Donations were also sought from the Local Government industry; and Council received good support with $7,400 being contributed. The remaining $27,826 which includes $5,000 from the Outback Communities Authority was raised by the local fundraising group. Council acknowledges and appreciates the extra-ordinary efforts of this fundraising group.
Plaques have been placed around the base of the statue to recognise the significant contributions and also pay special tribute to the fundraising group and the community.
There are many people who have made this statue a reality and on behalf of Council I sincerely thank everyone who has in any way contributed towards making the unveiling of the statue possible.
Today is an occasion where we reflect on the life of Nancy Joy Baluch and the decades of service she dedicated to not only Port Augusta and the Spencer Gulf region, but also to Outback communities.
Serving 11 years as a councilor before first being elected as Mayor in 1981, Joy led the city for 29 years as Mayor until her passing. She was ousted from the role on two occasions but was quickly returned both times at the subsequent elections.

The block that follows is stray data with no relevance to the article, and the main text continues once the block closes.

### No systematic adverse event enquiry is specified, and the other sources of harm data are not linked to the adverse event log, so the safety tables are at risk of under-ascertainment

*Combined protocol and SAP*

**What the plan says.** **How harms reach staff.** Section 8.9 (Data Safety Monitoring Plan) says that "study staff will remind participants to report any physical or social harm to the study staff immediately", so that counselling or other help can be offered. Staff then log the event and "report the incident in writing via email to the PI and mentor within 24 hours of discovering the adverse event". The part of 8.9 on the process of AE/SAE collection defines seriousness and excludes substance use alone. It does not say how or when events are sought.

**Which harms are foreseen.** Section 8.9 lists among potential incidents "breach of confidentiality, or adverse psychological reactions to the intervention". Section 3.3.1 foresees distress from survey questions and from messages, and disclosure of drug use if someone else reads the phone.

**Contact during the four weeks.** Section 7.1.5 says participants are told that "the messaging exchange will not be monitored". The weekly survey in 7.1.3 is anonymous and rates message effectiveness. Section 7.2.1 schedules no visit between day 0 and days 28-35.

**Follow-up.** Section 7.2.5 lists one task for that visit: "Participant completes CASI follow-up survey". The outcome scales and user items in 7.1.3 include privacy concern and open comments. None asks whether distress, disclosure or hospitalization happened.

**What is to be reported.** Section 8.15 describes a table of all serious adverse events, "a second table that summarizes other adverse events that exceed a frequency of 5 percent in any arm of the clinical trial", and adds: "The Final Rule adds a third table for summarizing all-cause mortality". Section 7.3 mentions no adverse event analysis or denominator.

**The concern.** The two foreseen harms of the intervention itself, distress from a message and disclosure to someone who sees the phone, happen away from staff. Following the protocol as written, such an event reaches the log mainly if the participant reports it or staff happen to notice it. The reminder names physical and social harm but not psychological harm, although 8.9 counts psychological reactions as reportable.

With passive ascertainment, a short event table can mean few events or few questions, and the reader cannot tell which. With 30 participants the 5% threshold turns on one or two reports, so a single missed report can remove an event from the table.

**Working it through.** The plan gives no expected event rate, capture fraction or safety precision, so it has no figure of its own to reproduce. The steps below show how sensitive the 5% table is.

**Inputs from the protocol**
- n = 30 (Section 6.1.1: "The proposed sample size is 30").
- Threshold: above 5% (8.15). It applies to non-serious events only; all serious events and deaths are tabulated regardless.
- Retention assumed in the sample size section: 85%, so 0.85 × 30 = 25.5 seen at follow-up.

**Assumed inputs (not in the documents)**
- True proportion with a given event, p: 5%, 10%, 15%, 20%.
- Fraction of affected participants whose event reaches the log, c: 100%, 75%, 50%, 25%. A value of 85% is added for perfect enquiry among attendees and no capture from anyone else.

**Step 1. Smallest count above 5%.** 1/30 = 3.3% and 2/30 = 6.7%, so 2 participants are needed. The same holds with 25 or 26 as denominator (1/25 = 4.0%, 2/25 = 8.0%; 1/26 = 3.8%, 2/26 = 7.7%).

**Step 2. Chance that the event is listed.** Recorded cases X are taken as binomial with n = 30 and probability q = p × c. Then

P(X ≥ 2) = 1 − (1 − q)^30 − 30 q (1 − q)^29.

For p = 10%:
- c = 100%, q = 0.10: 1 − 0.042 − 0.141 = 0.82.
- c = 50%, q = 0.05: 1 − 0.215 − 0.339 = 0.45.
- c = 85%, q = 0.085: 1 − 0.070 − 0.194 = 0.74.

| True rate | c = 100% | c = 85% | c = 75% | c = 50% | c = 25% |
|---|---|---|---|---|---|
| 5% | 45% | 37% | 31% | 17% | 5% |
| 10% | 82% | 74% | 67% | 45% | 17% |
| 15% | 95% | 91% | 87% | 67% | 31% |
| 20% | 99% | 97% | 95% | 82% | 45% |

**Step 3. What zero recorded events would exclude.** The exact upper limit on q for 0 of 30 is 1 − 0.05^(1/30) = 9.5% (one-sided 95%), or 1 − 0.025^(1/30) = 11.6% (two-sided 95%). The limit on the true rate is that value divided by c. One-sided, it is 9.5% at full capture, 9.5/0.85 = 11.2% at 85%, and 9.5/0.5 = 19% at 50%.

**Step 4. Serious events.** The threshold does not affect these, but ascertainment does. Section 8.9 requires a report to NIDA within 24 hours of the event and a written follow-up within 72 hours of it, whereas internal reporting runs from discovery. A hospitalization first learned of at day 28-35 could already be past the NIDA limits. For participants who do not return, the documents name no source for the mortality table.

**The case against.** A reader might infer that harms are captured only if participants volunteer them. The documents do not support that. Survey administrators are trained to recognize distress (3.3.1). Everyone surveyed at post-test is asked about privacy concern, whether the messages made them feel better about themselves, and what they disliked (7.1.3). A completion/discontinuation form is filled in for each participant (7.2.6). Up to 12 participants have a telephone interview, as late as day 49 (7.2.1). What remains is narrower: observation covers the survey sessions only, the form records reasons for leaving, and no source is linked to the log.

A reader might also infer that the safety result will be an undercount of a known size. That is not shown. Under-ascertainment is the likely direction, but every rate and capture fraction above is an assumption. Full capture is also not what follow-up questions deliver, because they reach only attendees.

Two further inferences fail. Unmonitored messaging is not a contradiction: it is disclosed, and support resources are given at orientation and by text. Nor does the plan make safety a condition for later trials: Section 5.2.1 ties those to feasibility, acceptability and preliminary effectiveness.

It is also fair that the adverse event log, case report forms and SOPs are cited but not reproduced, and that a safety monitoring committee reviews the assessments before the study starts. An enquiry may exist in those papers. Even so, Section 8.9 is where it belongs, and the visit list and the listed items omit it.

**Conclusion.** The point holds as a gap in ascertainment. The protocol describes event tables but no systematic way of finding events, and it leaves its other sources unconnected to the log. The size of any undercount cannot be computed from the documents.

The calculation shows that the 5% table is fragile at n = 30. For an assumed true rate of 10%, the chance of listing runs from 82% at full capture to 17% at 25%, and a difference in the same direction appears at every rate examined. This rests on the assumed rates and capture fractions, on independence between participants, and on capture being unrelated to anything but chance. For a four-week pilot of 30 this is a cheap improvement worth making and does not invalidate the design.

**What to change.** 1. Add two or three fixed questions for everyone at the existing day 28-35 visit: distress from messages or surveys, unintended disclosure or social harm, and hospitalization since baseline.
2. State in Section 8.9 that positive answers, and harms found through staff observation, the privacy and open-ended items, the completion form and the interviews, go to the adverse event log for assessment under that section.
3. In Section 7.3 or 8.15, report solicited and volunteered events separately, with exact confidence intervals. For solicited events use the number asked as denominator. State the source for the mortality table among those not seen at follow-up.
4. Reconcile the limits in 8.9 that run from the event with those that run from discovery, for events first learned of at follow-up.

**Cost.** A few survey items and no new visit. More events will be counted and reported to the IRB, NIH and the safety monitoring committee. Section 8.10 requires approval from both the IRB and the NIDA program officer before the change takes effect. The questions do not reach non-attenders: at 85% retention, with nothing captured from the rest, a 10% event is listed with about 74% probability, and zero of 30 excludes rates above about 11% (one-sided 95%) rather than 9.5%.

There is no doubt that Port Augusta would not be the city it is today without her passionate, fearless and committed leadership.
Her strength, determination, and vision for Port Augusta is well known and her at times colourful language legendary. Along with these qualities she also proved to be a progressive thinker and supported changes that worked for Port Augusta, despite being unpopular at the time in the broader national community.
When Mayor Baluch was first elected, Port Augusta had a reputation of being an industrial town, with tourists neither wanting to, nor encouraged to stop.
Due to her foresight and leadership, Port Augusta has diversified its industries to include tourism which continues to be a growing industry and sees tens of thousands of visitors now stay over in the city every year and contribute to the local economy and employment.
Joy led the introduction of dry zones in Port Augusta which at the time drew national criticism. They are now common place in towns and cities around Australia. Through her persistence over many years, social change was also achieved to include the Substance Misuse Service, construction of the Lakeview Accommodation Centre, the City Safe Program, and the development of the Urban and Regional Strategy.
The Strategy finally brought together Federal, State and Local governments with representatives of the local Aboriginal community to broker solutions and understanding of issues in the local Aboriginal community.